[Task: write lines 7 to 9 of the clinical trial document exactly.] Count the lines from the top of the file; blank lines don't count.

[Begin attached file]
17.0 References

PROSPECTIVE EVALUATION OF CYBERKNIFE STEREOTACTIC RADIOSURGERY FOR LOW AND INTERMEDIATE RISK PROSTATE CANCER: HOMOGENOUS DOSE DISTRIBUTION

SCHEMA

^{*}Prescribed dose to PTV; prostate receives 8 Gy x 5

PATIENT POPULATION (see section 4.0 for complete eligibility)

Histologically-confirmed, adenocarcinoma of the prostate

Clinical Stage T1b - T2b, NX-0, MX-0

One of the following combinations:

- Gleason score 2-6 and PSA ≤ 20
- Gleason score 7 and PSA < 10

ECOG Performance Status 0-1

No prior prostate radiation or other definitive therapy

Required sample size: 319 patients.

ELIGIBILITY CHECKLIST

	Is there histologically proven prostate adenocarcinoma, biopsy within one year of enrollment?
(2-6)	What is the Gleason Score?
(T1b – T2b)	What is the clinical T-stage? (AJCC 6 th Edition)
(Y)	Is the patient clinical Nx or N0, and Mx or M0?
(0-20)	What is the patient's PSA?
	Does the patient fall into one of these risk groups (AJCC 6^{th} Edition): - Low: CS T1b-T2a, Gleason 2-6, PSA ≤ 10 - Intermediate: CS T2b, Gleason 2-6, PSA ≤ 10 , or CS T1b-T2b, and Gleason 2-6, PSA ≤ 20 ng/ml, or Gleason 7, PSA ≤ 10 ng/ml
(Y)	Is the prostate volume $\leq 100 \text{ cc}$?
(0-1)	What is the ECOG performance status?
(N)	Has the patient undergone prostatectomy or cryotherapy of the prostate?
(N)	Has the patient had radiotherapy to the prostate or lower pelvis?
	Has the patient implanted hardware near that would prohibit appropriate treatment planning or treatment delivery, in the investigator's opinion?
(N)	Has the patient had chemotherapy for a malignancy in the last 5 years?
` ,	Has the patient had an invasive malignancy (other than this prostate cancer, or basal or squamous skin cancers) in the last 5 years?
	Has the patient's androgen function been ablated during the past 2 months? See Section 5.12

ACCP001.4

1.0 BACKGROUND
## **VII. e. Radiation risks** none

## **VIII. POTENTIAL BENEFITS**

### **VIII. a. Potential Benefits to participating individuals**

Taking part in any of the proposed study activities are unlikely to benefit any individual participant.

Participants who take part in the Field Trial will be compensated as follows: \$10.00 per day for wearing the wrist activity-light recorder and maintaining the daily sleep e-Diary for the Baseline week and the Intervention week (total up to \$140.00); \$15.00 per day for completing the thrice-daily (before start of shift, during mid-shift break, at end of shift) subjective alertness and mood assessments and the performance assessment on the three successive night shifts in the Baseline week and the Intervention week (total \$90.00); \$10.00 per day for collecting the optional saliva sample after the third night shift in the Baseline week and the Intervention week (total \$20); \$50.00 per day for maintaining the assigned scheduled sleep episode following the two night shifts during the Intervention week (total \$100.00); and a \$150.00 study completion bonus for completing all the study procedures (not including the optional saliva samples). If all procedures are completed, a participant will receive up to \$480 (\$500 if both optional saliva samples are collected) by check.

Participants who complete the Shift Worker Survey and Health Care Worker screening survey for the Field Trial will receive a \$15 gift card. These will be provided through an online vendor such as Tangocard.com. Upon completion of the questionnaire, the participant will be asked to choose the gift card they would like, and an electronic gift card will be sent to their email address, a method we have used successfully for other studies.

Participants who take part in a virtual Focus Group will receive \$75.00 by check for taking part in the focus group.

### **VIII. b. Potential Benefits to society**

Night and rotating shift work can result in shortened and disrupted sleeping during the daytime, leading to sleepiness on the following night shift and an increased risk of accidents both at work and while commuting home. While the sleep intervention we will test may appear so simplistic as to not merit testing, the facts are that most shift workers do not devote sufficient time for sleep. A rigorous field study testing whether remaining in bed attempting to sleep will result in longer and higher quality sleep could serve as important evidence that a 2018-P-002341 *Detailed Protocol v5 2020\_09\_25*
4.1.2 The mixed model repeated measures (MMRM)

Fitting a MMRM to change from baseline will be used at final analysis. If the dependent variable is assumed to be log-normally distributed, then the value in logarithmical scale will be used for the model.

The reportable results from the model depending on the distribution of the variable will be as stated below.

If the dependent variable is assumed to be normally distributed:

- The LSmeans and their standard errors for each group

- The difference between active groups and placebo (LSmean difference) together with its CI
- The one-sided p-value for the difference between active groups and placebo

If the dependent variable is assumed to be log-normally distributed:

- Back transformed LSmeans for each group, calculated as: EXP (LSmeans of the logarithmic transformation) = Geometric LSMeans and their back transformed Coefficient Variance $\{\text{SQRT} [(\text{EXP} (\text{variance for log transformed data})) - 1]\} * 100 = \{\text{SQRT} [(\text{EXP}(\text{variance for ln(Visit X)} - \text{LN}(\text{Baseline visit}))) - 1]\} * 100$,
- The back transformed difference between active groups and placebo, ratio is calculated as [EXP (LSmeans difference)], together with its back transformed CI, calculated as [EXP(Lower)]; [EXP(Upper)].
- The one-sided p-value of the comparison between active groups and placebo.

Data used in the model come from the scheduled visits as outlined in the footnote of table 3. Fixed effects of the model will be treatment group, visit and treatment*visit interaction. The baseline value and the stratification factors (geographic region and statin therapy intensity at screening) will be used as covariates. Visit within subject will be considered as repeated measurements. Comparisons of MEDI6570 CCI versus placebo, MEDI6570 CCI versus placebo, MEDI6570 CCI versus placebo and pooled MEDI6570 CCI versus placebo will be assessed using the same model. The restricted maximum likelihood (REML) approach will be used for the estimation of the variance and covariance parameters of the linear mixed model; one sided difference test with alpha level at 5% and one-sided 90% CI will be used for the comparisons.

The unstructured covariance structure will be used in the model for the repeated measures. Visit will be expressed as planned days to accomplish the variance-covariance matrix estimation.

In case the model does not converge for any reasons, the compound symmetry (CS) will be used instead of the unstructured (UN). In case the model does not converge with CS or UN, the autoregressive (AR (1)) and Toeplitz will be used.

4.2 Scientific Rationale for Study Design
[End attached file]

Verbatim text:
Clinical Stage T1b - T2b, NX-0, MX-0

One of the following combinations:

- Gleason score 2-6 and PSA ≤ 20